click to enlarge
Kelly Garner, RN, A-Fib program coordinator in her office in Cardiac Ultrasound
Kelly Garner, RN, does not like to be the center of attention. As the UNC Hospitals atrial fibrillation (A-Fib) program coordinator, she prefers to be in the background, using her compassion and considerable nursing skills to deftly guide patients with atrial fibrillation through the complex set of testing needed before an A-Fib treatment procedure can begin. You won’t see her in the procedure room, but much of what led to that moment started with her.
Garner came to UNC in December 2010 as a consultant to teach the hospital how to manage the new convergent heart procedure, pioneered by cardiothoracic surgeon Andy Kiser, MD. Dr. Kiser had arrived at UNC just one month prior from FirstHealth Moore Regional Hospital in Pinehurst, and Garner had served as the cardiothoracic OR manager for FirstHealth.
At that time, she was the surgical educator and manager for the Advanced Cardiac Arrhythmia Training Institute (ACATI), created by Dr. Kiser to train physicians and their staff on how to do the convergent procedure.
“When Dr. Kiser came to UNC, he asked me to come as a consultant to teach the staff how to do the convergent procedure,” explains Garner.
By June 2011, Garner’s skill was evident and the patient load for atrial fibrillation was growing rapidly, as well as growth in patients needing the convergent procedure. Garner was brought on full-time as the A-Fib program coordinator, a new position at UNC. As a matter of fact, UNC is the only hospital in the Triangle to have a full-time A-Fib coordinator.
Catherine Rege, Director of UNC Hospitals Cardiac Services, says, “Kelly has helped organize our A-Fib program, making for a much better experience for the patient. Her work has had a tremendous impact on the efficiency and quality of the care we provide.”
As the A-Fib coordinator, her responsibilities include managing patient care for people having procedures for atrial fibrillation. Whether it means they are having an endocardial ablation, the convergent procedure, or any other medical procedure to treat their A-Fib, she is the person who coordinates their care.
Her background, however, did not start with program management. For five years, she was an in-the-trenches cardiac operating room traveling nurse, contracted to work in Alaska, Hawaii, the Virgin Islands, and various other places in mainland America.
“I love the cardiac OR,” says Garner. “It is task-oriented, and you get the adrenaline rush that you find in the ER, but it’s in a controlled setting. You hope for the best but anticipate the worst because you know at any time, the case can dramatically change.”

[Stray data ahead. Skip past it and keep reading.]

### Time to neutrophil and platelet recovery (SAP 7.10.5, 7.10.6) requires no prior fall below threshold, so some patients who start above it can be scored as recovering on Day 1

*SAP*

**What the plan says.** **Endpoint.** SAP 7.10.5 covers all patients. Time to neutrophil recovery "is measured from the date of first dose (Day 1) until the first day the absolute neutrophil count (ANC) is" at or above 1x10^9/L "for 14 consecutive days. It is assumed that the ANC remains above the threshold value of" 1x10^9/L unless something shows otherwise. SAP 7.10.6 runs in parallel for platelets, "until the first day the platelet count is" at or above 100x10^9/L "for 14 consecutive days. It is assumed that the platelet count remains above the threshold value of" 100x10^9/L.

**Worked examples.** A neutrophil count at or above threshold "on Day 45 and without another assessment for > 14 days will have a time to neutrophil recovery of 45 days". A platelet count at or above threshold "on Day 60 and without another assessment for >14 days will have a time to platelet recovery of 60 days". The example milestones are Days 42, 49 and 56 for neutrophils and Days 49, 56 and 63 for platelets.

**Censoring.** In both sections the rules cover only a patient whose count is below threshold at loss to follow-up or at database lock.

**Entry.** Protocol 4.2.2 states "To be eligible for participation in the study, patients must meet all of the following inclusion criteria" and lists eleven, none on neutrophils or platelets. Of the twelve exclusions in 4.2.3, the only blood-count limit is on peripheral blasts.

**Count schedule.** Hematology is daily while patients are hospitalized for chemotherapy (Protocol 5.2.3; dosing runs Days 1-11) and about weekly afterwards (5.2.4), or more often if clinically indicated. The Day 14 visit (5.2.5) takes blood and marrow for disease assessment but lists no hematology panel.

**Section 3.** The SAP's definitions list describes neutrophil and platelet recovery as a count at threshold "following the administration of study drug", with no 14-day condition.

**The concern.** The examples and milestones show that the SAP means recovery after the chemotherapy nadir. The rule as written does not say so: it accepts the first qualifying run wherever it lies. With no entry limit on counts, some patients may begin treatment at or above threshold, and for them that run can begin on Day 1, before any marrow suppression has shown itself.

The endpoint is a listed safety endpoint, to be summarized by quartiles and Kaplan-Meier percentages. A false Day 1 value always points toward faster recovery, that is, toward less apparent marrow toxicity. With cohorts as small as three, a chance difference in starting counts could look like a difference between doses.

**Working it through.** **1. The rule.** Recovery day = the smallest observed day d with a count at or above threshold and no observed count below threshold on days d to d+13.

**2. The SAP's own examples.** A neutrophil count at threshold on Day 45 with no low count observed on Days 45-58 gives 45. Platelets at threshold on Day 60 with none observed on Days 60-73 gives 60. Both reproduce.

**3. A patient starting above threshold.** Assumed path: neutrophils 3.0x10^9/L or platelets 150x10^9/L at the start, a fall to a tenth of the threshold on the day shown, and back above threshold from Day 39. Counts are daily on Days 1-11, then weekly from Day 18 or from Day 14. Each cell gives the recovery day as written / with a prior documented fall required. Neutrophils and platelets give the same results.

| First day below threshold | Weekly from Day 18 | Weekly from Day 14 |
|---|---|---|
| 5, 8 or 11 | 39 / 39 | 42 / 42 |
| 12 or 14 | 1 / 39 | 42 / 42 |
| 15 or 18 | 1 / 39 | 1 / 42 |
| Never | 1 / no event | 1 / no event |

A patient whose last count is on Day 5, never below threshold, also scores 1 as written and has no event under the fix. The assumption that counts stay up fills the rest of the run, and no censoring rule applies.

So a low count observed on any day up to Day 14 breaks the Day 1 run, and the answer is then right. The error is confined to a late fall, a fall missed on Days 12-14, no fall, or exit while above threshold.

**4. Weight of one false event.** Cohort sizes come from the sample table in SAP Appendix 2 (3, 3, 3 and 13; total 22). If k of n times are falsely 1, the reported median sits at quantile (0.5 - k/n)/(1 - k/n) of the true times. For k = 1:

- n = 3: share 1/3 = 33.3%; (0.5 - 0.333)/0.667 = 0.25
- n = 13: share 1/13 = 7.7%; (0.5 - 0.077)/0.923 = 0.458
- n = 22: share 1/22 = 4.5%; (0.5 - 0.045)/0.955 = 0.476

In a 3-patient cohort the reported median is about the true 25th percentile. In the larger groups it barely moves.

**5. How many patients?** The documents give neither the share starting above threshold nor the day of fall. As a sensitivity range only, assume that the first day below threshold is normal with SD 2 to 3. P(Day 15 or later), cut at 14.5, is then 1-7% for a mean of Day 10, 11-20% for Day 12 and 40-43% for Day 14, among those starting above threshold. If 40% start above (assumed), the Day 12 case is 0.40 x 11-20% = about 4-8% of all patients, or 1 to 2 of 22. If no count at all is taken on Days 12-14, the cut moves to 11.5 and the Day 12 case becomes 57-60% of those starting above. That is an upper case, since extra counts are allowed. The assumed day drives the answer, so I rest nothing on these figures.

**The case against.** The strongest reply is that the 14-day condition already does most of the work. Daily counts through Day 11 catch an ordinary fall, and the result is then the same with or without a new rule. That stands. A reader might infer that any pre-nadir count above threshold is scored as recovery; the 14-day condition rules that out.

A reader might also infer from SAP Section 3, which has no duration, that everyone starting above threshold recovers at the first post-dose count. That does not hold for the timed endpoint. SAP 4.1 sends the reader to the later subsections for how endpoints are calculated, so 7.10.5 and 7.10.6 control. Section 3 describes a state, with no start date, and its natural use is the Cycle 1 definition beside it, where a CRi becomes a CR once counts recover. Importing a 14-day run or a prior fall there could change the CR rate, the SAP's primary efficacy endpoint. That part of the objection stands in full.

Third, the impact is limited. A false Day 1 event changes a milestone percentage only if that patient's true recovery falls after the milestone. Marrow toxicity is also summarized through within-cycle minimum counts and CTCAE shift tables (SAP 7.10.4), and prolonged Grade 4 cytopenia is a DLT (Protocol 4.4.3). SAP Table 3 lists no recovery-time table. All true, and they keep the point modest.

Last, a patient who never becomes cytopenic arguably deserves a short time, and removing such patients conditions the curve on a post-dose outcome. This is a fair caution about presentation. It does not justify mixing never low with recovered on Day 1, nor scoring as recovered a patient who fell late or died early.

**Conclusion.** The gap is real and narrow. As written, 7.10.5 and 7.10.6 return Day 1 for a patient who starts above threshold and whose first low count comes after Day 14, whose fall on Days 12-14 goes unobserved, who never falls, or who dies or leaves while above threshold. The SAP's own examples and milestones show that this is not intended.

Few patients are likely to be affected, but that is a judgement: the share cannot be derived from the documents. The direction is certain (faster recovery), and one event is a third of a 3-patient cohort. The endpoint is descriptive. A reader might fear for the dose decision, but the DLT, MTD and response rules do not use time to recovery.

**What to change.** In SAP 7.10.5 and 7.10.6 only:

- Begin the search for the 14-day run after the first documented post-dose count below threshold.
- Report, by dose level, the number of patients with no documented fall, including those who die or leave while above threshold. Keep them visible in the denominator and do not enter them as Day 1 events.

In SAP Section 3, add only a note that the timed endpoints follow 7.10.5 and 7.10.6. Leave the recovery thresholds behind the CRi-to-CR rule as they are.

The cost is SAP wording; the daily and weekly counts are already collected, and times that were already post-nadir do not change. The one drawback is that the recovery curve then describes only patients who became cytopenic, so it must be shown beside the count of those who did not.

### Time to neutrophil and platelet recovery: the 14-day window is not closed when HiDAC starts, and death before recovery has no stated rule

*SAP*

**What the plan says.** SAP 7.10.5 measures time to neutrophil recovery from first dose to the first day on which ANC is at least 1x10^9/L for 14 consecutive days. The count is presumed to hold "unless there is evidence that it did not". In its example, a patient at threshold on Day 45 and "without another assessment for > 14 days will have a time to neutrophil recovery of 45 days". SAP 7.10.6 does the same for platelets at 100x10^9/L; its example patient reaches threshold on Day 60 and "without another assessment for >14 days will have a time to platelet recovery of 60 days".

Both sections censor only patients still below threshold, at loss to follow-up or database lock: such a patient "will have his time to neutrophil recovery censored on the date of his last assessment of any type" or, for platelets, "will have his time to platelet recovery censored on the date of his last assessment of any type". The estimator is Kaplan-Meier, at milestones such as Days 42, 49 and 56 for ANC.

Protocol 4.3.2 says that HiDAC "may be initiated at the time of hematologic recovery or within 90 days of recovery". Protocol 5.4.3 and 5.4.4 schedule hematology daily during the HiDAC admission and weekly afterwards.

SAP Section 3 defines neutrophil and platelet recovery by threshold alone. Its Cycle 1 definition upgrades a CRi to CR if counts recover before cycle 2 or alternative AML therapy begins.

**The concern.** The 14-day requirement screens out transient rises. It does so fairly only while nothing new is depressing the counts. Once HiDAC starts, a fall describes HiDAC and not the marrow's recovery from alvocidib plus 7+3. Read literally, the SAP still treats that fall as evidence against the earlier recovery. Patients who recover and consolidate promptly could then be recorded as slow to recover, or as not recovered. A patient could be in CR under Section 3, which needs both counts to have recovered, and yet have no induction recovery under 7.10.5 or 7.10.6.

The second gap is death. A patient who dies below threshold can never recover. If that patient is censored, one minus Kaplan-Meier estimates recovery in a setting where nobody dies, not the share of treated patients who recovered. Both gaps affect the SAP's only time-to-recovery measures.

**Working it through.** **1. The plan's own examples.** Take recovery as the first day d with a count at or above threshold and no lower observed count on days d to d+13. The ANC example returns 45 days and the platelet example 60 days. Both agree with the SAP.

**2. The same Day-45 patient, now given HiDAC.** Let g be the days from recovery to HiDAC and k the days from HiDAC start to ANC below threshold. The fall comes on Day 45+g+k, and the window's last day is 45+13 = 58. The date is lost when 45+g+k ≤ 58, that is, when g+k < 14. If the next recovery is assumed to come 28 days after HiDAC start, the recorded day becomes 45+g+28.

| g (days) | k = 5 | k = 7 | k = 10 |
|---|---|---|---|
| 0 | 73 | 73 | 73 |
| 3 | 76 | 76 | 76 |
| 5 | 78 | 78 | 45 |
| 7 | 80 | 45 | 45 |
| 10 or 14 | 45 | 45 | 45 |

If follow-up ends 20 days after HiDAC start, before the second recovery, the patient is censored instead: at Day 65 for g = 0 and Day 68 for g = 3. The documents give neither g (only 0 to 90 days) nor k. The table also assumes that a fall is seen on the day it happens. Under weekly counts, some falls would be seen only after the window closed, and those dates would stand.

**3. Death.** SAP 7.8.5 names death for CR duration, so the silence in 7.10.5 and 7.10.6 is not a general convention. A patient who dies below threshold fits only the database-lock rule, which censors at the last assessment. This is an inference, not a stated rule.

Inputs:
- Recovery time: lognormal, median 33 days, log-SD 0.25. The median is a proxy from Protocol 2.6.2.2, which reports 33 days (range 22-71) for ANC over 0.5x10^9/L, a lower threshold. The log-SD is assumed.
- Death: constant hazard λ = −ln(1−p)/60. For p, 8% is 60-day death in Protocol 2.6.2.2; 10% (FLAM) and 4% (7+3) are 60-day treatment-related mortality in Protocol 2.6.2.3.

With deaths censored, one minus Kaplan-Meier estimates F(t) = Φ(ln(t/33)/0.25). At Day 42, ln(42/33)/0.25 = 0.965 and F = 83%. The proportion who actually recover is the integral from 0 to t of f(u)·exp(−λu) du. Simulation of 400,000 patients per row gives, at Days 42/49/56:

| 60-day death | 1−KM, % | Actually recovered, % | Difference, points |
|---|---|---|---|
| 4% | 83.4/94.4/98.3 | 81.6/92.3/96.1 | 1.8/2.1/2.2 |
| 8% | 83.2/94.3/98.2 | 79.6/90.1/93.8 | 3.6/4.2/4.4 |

Garner has spent 18 years working in cardiothoracic surgery, in one role or another. She settled in Pinehurst for 11 years, working with Dr. Kiser, meeting her husband, marrying, and starting a family.
“When I was asked to come to UNC, I noted the extremely high volume of A-Fib cases, and I saw a really great need to coordinate the schedules for those patients,” explains Garner. “Many A-Fib patients are treated with drug therapy, but I only handle the patients who are coming to UNC to have a procedural intervention.”
Throughout February and March 2013, she has seen an increase in patient volume for both cardiac ablations and the convergent procedure.
When asked what a normal day at UNC is like, Garner laughs and says, “There is no normal day!” However, there is a certain rhythm she finds in each case, though she admits that they can vary widely.
When the Open Access Referral Center receives a call from a physician about a patient needing an A-Fib procedure, the Referral Center begins the process of scheduling the necessary tests. Parallel to that process is Garner, who receives the patient information from the Referral Center, and then contacts the patients to learn more about them and the medical management that failed to resolve their A-Fib (one of the requirements before receiving A-Fib procedural intervention is medical/drug management of the symptoms).
[See this month’s article about the Open Access Referral Center for more information on the behind-the-scenes of an A-Fib procedure, and then read about it from the perspective of one of our A-Fib patients.]
“Each patient’s case is so varied, and as a nurse, I need to know as much as I can about the patient – medically and personally – so I can assist with their treatment.”
Garner knows that patient education is vital to the success of any A-Fib procedure. “There are multiple tests that occur before any procedure is performed, as well as a lot of follow-up after the procedures,” states Garner. “The more I can teach the patient about the procedure and what they’ll need to do afterwards, the less likely it is that they will have complications. The patient is more comfortable, confident, and educated.”
Even though Garner likes to stay “behind-the-scenes”, her ability to interact with her patients and their physicians is unparalleled. “Kelly never likes to be recognized for her extraordinary clinical expertise and her unique personality,” Dr. Kiser says. “But she is one of the best nurses I know, and a wonderful friend to me and to the patients and staff.”
She often finds herself in conferences with physicians to discuss treatment options, with patients on the hospital recovery floor following a procedure, guiding patients to various hospital clinics as they prepare for their procedure, and she even interacts with the billing department to ensure that everything goes smoothly for the patient and the hospital.
“I do enjoy the personal contact that I have with physicians and patients,” she says with a smile. “It keeps it interesting. I really enjoy what I do.”
Garner lives in Sanford with her husband, Tommy, and her seven-year-old son, Sawyer.